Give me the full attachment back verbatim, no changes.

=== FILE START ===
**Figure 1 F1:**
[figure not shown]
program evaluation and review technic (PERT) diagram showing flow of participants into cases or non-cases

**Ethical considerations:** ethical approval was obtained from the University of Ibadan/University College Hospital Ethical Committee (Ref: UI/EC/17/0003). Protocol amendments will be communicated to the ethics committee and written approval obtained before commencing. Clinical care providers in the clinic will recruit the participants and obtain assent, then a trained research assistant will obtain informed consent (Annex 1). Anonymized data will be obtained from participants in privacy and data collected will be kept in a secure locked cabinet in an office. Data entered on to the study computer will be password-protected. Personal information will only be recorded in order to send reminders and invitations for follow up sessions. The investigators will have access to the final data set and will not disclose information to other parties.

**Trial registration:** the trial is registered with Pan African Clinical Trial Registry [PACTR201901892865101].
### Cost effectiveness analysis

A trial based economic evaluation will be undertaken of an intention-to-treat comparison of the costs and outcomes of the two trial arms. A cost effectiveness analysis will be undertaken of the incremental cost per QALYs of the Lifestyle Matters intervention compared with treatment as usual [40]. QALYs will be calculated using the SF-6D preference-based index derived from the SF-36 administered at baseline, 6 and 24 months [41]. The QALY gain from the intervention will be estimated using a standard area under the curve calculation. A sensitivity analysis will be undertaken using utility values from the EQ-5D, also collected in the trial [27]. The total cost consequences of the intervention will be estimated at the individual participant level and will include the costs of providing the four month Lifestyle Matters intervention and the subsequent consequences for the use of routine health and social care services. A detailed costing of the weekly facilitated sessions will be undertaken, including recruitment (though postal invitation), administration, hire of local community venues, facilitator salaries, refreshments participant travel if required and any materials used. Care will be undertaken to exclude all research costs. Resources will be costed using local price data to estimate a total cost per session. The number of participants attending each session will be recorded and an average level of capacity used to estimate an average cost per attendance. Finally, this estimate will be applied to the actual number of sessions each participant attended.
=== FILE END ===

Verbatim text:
**Figure 1 F1:**
[figure not shown]
program evaluation and review technic (PERT) diagram showing flow of participants into cases or non-cases

**Ethical considerations:** ethical approval was obtained from the University of Ibadan/University College Hospital Ethical Committee (Ref: UI/EC/17/0003). Protocol amendments will be communicated to the ethics committee and written approval obtained before commencing. Clinical care providers in the clinic will recruit the participants and obtain assent, then a trained research assistant will obtain informed consent (Annex 1). Anonymized data will be obtained from participants in privacy and data collected will be kept in a secure locked cabinet in an office. Data entered on to the study computer will be password-protected. Personal information will only be recorded in order to send reminders and invitations for follow up sessions. The investigators will have access to the final data set and will not disclose information to other parties.

**Trial registration:** the trial is registered with Pan African Clinical Trial Registry [PACTR201901892865101].
### Cost effectiveness analysis

A trial based economic evaluation will be undertaken of an intention-to-treat comparison of the costs and outcomes of the two trial arms. A cost effectiveness analysis will be undertaken of the incremental cost per QALYs of the Lifestyle Matters intervention compared with treatment as usual [40]. QALYs will be calculated using the SF-6D preference-based index derived from the SF-36 administered at baseline, 6 and 24 months [41]. The QALY gain from the intervention will be estimated using a standard area under the curve calculation. A sensitivity analysis will be undertaken using utility values from the EQ-5D, also collected in the trial [27]. The total cost consequences of the intervention will be estimated at the individual participant level and will include the costs of providing the four month Lifestyle Matters intervention and the subsequent consequences for the use of routine health and social care services. A detailed costing of the weekly facilitated sessions will be undertaken, including recruitment (though postal invitation), administration, hire of local community venues, facilitator salaries, refreshments participant travel if required and any materials used. Care will be undertaken to exclude all research costs. Resources will be costed using local price data to estimate a total cost per session. The number of participants attending each session will be recorded and an average level of capacity used to estimate an average cost per attendance. Finally, this estimate will be applied to the actual number of sessions each participant attended.